Why i for i?


Why is it:

evens_to_50 = [i for i in range(51) if i % 2 == 0]
print evens_to_50

rather than just:

evens_to_50 = [i in range(51) if i % 2 == 0]
print evens_to_50


i is the value being appended to the list if it is even. It is refreshed with each iteration of the loop.

List comprehensions do not have a built in iterator, and need a loop construct to work. i in range(51) is a boolean expression, not a loop.

>>> i in range(51)
Traceback (most recent call last):
  File "<pyshell#62>", line 1, in <module>
    i in range(51)
NameError: name 'i' is not defined
>>> i = 50
>>> i in range(51)
>>> i = 51
>>> i in range(51)

We need something to give i a value from within the range.


After digging around I cannot find any example of a list comprehension that does not use for x in n though I suspect there is no limiting what n is so long as it’s iterable, another list (or dict) comprehension, a range, filter or map object and probably even a generator. It would be funny to use a filter object given that comprehensions don’t just assign a function to the list, they filter them too, like you have above. Bottom line, for x in n is the engine.


The following, from Python: 5. Data Structures 5.1.3. List Comprehensions, is consistent with what @mtf has stated above regarding the necessity of including at least one for in the list comprehension …

A list comprehension consists of brackets containing an expression followed by a for clause, then zero or more for or if clauses. The result will be a new list resulting from evaluating the expression in the context of the for and if clauses which follow it.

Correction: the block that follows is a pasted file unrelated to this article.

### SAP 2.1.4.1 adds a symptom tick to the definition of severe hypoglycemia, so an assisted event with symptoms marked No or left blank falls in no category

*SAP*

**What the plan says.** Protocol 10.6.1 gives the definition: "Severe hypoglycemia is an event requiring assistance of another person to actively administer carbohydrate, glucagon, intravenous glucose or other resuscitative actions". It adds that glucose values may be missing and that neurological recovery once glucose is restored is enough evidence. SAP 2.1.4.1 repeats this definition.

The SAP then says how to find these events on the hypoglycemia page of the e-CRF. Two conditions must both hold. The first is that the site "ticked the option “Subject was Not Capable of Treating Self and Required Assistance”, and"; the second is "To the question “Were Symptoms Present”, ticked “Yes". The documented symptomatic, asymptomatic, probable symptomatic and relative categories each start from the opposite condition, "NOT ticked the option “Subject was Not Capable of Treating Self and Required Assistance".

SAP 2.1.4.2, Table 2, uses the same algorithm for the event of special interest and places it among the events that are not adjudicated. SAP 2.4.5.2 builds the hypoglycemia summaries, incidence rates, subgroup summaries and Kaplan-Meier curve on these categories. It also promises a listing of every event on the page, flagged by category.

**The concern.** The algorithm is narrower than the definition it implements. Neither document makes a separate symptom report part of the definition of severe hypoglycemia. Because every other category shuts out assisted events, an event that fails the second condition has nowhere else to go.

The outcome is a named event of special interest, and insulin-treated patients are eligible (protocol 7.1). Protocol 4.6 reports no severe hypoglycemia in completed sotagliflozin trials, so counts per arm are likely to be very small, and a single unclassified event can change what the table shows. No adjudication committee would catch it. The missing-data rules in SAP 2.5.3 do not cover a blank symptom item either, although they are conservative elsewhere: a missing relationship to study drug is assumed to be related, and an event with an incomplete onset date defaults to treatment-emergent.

Some silliness…

>>> n = list('abcdefghijklmnopqrstuvwxyz')
>>> b  = [n.pop() for x in n]
>>> b
['z', 'y', 'x', 'w', 'v', 'u', 't', 's', 'r', 'q', 'p', 'o', 'n']
>>> n
['a', 'b', 'c', 'd', 'e', 'f', 'g', 'h', 'i', 'j', 'k', 'l', 'm']
>>> b  = [(n.pop(), n.pop()) for x in n for y in n]
>>> b
[('m', 'l'), ('k', 'j'), ('i', 'h'), ('g', 'f'), ('e', 'd'), ('c', 'b')]
>>> n



Very interesting example, @mtf, of some effects of modifying an iterable object as it is traversed.

That and the example below it illustrate that the expression preceding the for is not restricted to being the variable that is between for and the in. The latter (the variable) represents each item in the iterable object during the loop, while the prior (the expression) is evaluated during each iteration to determine what value will be placed in the list during that iteration, subject to evaluation of if clauses, if present. In fact, the expression to be evaluated does not need to make any use of the variable at all.


There’s both assignment and the use of the assigned variable. If you were to skip one the other doesn’t make sense, and neither can be automatically done since then it’s not possible to tell whether you meant some outside variable. There may also be multiple variables being assigned to:

[a+b for (a, b) in [[1, 2]]]  # [3]

>>> letters = "ABCDEFGHIJKLMNOPQRSTUVWXYZabcdefghijklmnopqrstuvwxyz"
>>> def unique_english_letters(word):
	return len({x for x in word if x in letters})

>>> unique_english_letters('Mississippi')

Set comprehension cannot be left out of the discussion.


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